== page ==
Amid the economic meltdown and political chaos, the usual hot-button social issues have been somewhat overlooked in this general election. Here’s a brief roundup of the major parties’ stances on these controversial topics.
Fine Gael’s manifesto says that “it recognises the value of the family based on marriage.” Last year, the party supported the Civil Partnerships Act, which allows for same-sex partnerships, but the party has said that it does not favour a referendum to change the constitutional definition of marriage. Case law has defined marriage as being between a man and a woman.
Labour is in favour of holding a referendum on the constitutional recognition of gay marriage. It is also in favour of allowing same-sex couples to adopt children.
The party “does not propose and constitutional change in respect of article 41.3.1 relating to marriage.” It is therefore in favour of keeping the current definition of marriage as being between a man and a woman.
The Green Party
The Greens say they are “committed to bringing about recognition for same-sex marriages.”
Sinn Féin Spokesperson on Equality and Human Rights Aengus Ó Snodaigh has said that his party wants “full equality for gays and lesbians” which “will only be achieved by allowing those who wish to marry and/or adopt to do so. This should be legislated for immediately.”
Abortion and bioethical issues
Fine Gael believes that all-party committee should be established to consider the recent ECHR ruling and the implications of the X case. The party is opposed to any abortion law that would go beyond the X case. It is also against experimenting on human embryos.
The full implications of Labour’s policy are a matter of some controversy, such as was ignited by commentator David Quinn’s recent article in The Irish Independent: “Any vote for the Labour Party is a vote for abortion.”
Here is the party’s policy in its own words:
“In summary, the Labour Party is committed to bringing forward legislation, under the current constitutional position, to provide for the availability of a termination of pregnancy in the cases of:
• A risk to the life of the woman, including the risk of suicide
• Foetal abnormality which is such that the foetus will never be born alive.
• A risk of significant injury to the physical health of the mother.”
By comparison, the UK 1967 Abortion Act permits abortions in circumstances where where “two doctors must agree that an abortion would cause less damage to a woman’s physical or mental health than continuing with the pregnancy.” Around 200,000 abortions are conducted each year under this rule.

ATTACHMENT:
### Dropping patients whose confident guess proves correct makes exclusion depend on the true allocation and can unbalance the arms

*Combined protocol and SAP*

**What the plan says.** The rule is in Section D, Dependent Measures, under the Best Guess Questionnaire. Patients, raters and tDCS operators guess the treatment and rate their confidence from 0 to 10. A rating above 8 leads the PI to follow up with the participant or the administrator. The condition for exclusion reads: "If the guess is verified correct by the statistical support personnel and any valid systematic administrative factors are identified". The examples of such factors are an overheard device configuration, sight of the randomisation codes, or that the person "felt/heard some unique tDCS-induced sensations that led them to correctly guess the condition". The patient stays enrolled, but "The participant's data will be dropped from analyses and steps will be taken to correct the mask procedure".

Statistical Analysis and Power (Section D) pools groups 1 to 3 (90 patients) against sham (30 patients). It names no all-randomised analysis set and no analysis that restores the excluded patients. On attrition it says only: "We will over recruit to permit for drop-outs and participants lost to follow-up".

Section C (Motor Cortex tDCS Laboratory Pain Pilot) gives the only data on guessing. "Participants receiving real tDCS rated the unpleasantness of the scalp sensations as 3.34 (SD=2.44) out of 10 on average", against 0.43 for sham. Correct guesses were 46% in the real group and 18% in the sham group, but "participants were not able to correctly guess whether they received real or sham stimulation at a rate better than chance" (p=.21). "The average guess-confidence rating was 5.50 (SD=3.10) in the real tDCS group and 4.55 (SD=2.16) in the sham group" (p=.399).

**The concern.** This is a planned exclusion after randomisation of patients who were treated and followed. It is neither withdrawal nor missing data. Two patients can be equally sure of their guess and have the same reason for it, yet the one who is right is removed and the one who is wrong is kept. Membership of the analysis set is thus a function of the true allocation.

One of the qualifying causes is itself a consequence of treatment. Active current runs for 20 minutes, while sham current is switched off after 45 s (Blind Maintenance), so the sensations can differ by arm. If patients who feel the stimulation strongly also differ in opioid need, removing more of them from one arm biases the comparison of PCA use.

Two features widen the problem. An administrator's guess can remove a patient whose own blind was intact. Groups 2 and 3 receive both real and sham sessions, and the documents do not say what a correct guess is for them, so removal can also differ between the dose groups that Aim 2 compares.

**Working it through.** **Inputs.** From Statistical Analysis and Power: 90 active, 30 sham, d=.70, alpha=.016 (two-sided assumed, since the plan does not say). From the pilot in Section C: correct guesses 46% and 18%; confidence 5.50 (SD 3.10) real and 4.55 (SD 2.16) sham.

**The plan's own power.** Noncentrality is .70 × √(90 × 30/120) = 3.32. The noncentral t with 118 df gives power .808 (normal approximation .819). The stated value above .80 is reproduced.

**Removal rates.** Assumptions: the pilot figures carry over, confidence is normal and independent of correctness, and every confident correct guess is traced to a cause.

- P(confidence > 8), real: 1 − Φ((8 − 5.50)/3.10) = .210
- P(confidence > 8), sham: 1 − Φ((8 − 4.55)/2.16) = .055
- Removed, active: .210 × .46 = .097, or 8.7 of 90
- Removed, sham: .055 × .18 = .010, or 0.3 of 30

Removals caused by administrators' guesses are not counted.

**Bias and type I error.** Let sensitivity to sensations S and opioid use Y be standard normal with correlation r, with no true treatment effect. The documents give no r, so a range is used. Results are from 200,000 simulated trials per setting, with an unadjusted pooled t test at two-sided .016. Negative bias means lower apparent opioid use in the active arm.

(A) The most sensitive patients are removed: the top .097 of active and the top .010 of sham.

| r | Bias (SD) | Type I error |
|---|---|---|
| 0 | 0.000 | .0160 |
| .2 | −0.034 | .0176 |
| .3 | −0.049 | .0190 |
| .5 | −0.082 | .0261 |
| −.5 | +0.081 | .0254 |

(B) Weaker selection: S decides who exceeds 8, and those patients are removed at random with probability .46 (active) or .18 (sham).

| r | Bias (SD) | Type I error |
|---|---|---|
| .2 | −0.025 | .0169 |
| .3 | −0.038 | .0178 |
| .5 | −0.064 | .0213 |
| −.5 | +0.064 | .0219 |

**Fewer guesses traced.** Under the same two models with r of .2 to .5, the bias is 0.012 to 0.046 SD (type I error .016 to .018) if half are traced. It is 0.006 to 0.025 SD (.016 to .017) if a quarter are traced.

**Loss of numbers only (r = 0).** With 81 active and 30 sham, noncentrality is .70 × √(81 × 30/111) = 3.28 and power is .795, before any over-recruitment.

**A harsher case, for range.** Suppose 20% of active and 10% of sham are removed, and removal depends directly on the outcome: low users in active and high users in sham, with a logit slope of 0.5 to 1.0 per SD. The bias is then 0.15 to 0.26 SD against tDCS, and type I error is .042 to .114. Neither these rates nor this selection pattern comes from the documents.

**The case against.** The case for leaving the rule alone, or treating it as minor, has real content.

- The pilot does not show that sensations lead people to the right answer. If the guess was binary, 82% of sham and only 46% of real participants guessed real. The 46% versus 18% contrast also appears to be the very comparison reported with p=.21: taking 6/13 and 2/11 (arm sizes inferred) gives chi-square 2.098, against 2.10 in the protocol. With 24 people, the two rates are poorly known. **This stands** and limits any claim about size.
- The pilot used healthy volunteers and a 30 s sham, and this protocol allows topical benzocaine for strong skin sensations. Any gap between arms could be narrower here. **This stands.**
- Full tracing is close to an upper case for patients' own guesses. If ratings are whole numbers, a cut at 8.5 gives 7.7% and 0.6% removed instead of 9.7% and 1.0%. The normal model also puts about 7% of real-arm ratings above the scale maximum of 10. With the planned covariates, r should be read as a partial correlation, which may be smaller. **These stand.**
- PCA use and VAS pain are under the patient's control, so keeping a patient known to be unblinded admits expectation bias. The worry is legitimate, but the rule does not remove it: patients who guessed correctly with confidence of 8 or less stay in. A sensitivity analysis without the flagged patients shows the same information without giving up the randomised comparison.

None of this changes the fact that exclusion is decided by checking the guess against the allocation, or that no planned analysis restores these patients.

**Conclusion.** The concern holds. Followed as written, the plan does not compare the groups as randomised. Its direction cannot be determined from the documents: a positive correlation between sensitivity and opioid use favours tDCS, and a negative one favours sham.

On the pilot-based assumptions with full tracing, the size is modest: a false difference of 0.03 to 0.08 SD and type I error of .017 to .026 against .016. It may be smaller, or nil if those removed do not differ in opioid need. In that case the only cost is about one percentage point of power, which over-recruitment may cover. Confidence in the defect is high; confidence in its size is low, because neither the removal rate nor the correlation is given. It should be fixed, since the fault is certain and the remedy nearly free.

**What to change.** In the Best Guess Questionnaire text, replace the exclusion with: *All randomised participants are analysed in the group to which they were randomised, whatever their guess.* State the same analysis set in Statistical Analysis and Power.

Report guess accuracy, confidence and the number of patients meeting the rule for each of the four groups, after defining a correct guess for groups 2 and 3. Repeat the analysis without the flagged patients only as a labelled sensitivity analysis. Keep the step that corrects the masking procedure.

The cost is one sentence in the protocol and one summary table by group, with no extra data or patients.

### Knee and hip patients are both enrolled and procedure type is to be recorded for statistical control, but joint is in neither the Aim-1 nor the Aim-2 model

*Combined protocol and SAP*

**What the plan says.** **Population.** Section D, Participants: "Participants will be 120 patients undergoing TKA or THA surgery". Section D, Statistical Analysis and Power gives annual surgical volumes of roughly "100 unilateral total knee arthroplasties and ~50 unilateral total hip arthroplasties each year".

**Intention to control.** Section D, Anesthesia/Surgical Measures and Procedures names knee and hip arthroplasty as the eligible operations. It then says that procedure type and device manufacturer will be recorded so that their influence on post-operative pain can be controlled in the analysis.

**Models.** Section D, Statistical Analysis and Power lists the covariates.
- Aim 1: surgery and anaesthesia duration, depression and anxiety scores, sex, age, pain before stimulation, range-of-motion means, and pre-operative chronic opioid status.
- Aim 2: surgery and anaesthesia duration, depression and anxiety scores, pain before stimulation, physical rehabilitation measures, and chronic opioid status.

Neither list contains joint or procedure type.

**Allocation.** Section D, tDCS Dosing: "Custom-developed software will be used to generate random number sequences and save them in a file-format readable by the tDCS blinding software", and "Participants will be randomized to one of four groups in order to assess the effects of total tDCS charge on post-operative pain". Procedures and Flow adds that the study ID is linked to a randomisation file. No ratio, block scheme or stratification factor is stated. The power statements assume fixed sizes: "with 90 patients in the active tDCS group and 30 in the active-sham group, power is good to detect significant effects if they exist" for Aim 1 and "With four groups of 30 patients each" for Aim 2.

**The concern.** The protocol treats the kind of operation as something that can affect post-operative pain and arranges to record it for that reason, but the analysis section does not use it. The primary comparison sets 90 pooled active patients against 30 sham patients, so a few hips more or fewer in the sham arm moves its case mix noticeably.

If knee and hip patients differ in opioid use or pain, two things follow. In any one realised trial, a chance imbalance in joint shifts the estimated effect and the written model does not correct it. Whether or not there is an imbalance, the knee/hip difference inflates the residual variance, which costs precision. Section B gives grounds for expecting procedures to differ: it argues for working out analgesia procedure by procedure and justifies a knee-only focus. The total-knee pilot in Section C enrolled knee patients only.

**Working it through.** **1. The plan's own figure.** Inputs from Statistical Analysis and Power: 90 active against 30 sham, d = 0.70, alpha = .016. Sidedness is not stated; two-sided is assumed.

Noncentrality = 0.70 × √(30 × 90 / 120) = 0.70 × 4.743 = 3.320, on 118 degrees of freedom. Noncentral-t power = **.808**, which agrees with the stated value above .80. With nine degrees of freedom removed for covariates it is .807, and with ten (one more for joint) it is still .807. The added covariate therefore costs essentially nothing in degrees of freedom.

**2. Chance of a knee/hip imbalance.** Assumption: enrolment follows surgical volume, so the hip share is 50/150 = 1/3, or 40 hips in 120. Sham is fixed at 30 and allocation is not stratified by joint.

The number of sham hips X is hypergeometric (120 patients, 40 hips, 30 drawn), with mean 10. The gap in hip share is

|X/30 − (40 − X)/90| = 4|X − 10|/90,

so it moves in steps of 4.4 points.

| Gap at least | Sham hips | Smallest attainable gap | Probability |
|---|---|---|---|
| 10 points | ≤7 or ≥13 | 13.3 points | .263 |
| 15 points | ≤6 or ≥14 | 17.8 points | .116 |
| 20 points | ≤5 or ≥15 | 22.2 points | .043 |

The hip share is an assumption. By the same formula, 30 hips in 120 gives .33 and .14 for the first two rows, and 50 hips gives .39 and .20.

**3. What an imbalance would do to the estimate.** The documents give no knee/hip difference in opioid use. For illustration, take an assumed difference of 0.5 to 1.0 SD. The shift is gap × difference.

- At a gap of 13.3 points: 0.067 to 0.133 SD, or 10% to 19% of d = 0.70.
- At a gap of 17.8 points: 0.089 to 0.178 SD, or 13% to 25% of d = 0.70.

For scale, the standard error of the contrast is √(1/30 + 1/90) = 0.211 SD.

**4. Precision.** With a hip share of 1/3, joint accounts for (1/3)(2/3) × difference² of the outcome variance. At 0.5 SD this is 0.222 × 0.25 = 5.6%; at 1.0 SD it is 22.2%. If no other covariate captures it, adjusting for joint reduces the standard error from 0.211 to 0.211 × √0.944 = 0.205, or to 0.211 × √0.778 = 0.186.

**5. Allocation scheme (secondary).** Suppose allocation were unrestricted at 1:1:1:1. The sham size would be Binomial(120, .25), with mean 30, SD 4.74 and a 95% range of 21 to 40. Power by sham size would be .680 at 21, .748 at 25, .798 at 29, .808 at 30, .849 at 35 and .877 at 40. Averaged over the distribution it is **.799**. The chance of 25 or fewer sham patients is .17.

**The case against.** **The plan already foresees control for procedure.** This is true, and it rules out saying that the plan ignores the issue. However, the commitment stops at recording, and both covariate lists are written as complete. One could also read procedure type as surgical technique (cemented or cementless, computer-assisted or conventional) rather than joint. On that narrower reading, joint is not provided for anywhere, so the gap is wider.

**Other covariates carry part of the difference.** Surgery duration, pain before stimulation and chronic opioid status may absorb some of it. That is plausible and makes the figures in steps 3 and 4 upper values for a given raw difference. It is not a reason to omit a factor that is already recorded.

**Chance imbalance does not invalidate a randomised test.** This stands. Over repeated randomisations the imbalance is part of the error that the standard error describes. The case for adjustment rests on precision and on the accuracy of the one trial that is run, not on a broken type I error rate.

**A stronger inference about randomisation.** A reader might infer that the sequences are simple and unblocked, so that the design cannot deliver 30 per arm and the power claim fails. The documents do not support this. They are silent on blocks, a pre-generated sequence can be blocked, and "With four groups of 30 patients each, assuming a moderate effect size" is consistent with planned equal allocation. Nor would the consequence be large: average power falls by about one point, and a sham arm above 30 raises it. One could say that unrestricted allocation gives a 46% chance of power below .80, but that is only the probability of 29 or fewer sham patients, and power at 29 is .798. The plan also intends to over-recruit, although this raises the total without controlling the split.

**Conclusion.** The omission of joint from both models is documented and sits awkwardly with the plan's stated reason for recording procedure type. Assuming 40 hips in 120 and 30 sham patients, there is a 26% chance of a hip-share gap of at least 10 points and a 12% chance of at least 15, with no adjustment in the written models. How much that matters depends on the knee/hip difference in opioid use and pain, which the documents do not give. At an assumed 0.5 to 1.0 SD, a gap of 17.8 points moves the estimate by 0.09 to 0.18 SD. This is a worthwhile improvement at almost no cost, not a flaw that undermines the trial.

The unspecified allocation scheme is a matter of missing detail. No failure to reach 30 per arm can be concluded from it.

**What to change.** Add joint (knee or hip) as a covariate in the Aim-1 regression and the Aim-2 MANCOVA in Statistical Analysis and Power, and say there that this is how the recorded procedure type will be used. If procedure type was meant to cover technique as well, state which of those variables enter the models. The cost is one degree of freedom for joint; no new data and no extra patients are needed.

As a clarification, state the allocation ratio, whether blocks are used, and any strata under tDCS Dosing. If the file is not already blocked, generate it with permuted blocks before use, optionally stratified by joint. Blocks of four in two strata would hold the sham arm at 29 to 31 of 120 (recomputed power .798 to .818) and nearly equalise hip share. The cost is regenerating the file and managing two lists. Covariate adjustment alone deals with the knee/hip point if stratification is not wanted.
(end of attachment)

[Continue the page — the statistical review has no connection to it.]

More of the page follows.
Labour’s Equality Chair, Bernard Cantillon recently commented on Facebook: ”I support and want abortion on demand in Ireland now! The party wants to legislate for the X Case, which is only a small step on the road to women having the right to abortion.”
Eamon Gilmore has said that Ireland must “face up to its responsibilities” and legislate to allow abortion along the lines of UK laws. He has also said that such legislation should be enacted within the lifetime of the next Dail. He says he has legal advice that this can be enacted without the need for a referendum.
As regards stem-cell research, Labour says that it would legislate in accordance with the recommendations of the Irish Council for Bioethics.
Fianna Fail says it “will continue to oppose legislation allowing for abortion in Ireland.” The party also says that any new laws regarding assisted-reproduction will respect the right to life of the unborn.
The Green Party
The Green Party has no policy on abortion, saying that it is a matter for each of its members to decide.
Sinn Féin position on abortion is notoriously opaque. However, in 2007 Sinn Féin Assembly group leader, John O’Dowd MLA said:
“Sinn Féin is not in favour of abortion nor do we believe that the 1967 British Abortion Act should be extended to the Six Counties. Instead all possible means of education and support services should be put in place to prevent crisis pregnancies.
“We would not support any attempt to make abortion more widely available but we do accept that health professionals working in this field need clear guidance.
“We have been consistent in our approach. When the abortion issue was discussed in the last Assembly Sinn Féin placed on record our very firm opposition to the extension of the British 1967 Act to the north.”
Presumably, then, it does not favour the legalisation of abortion in the south, either.